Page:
University of Sydney student, 21, solves baffling quantum computing mystery

Australian student, 21, solves quantum computing mystery that baffled global experts for 20 years – and now Amazon and Yale are using his code

  • Genius university student cracks a 20-year-old computer coding mystery
  • The quantum computing breakthrough is going to be used by Amazon and Yale
  • Supercomputers have the ability to reshape the modern world by ushering in AI

An Australian student has cracked a quantum computing mystery that theoretical physicists around the world have been perplexed by for decades.

Pablo Bonilla, 21, found a way to improve code-writing for supercomputers while he was working on a physics assignment at the University of Sydney.

The second-year student’s ingenious discovery has now drawn the eyes of Yale University in the US and the world’s largest tech company Amazon – who plan to start using his code.

Quantum computing, which goes beyond classical binary coding, has the ability make an exponential amount of calculations per second making it up to a trillion times faster than the computers we use now.

An Australian student has cracked a quantum computing mystery that theoretical physicists around the world have been perplexed by or decades. Pictured: Pablo Bonilla (right) and mentor Ben Brown (left)

The problem with supercomputers:

Coding errors are extremely rare in the digital transistors, or switches, that classical computers use to run our phones, laptops.

However, the subatomic ‘switches’ in quantum computers, known as qubits, are particularly sensitive to interference, or ‘noise’, from the external environment.

In order to make quantum machines work, scientists need to produce a large number of high-quality qubits.

This can be done by improving the machines so they are less noisy and by using some capacity of the machines to suppress qubit errors below a certain threshold in order for them to be useful.

That is where Pablo Bonilla’s quantum error correction code comes into play

Source: Scimex

The technology will one day revolutionise the way we live by ushering in a new age of machine learning and artificial intelligence.

Complex global problems such as energy consumption, cyber security and pharmaceutical development could potentially be solved in the blink of an eye once next-gen supercomputers are widely adopted.

But at the moment it’s still a long way off.

‘Quantum technology is in its infancy, partly because we haven’t been able to overcome the inherent instability in the machines that produce so many errors,’ Mr Bonilla said.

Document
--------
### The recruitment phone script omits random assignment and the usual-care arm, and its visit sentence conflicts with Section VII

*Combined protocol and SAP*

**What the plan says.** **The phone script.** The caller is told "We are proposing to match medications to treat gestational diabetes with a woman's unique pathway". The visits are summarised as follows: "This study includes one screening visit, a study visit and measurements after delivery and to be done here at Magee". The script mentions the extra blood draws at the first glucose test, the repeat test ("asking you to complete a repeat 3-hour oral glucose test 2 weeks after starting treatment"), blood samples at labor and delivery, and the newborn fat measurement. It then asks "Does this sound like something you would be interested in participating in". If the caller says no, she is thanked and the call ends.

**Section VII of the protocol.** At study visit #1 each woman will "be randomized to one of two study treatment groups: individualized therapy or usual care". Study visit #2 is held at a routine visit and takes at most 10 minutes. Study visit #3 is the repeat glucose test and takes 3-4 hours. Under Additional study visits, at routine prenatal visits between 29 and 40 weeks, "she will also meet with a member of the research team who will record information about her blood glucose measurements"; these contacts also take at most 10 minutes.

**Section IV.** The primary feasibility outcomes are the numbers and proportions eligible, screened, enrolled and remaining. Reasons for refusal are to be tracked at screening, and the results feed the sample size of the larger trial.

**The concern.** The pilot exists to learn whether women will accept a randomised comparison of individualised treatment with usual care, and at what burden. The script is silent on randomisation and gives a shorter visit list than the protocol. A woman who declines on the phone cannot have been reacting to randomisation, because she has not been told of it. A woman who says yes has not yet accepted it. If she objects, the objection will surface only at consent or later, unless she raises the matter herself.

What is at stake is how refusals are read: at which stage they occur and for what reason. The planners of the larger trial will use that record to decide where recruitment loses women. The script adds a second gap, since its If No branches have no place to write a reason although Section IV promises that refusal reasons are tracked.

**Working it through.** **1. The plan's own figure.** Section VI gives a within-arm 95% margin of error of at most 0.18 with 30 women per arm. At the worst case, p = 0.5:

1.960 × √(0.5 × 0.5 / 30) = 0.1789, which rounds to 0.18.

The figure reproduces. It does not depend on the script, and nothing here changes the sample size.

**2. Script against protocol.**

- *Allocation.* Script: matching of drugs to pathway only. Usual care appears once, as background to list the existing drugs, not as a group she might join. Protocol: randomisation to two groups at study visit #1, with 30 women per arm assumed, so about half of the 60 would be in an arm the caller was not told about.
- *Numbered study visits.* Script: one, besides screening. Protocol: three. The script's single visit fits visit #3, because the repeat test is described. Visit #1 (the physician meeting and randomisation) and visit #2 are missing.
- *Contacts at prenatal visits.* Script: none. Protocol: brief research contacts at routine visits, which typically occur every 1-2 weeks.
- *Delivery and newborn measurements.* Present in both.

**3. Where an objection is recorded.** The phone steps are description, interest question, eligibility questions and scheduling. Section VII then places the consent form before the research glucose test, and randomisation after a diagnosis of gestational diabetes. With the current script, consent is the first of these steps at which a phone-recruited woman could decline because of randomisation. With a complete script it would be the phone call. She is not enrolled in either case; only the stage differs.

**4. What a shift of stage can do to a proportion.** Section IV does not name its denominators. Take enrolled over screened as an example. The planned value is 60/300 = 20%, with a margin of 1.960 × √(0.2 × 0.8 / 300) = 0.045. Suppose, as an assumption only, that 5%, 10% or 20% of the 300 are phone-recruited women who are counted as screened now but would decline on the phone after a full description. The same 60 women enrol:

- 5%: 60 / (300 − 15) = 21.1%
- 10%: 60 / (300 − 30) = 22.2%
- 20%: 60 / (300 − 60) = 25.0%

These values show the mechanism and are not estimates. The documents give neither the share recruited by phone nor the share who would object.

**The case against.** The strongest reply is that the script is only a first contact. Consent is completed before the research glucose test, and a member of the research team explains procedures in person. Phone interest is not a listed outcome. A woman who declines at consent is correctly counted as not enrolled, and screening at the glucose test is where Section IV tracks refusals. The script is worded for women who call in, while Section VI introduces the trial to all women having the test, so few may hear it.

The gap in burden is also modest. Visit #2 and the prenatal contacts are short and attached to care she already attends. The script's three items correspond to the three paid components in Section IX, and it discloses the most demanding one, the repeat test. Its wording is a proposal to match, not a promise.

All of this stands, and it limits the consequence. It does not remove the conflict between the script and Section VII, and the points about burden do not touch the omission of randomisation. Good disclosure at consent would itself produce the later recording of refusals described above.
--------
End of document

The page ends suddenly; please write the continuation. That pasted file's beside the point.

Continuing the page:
‘In second-year physics I was asked to look at some commonly used error correcting code to see if we could improve it.

‘By flipping half of the quantum switches, or qubits, in our design, we found we could effectively double our ability to suppress errors.’

Pablo Bonilla found a way to improve code-writing for supercomputers while he was working on a physics assignment at the University of Sydney (pictured)

Pablo Bonilla found a way to improve code-writing for supercomputers while he was working on a physics assignment at the University of Sydney (pictured)

Pablo Bonilla (left) and one of his co-academic mentors Ben Brown (right) are pictured.

Pablo Bonilla (left) and one of his co-academic mentors Ben Brown (right) are pictured.

Classic computer code uses 1 or 0 to record information but subatomic ‘qubits’ found in quantum machines have the ability to go beyond the binary increasing capacity exponentially.

With governments, universities and firms around the world racing to develop the technology, some of the globe’s biggest quantum players have taken notice of Mr Bonilla’s breakthrough after his work was published in the prestigious journal Nature Communications.

Assistant Professor Shruti Puri from the quantum research program at Yale University said her team is very interested in using the new code.

‘What amazes me about this new code is its sheer elegance. It’s remarkable error-correcting properties are coming from a simple modification to a code that has been studied extensively for almost two decades,’ Assistant Professor Puri said.

‘It is extremely relevant for a new generation of quantum technology being developed at Yale and elsewhere. With this new code, I believe, we have considerably shortened the timeline to achieve scalable quantum computation.’

Dr Earl Campbell who is a senior quantum research scientist at the Amazon Web Services Center for Quantum Computing in California, agrees.

‘This research surprised me. I was amazed that such a slight change to a quantum error correction code could lead to such a big impact in predicted performance,’ he said.

‘The AWS Center for Quantum Computing team looks forward to collaborating further as we explore other promising alternatives to bring new, more powerful computing technologies one step closer to reality.’

The second-year uni student's ingenious discovery has now drawn the eyes of Yale University in the US and the world's largest company Amazon - who plan to start using his code

The second-year uni student’s ingenious discovery has now drawn the eyes of Yale University in the US and the world’s largest company Amazon – who plan to start using his code

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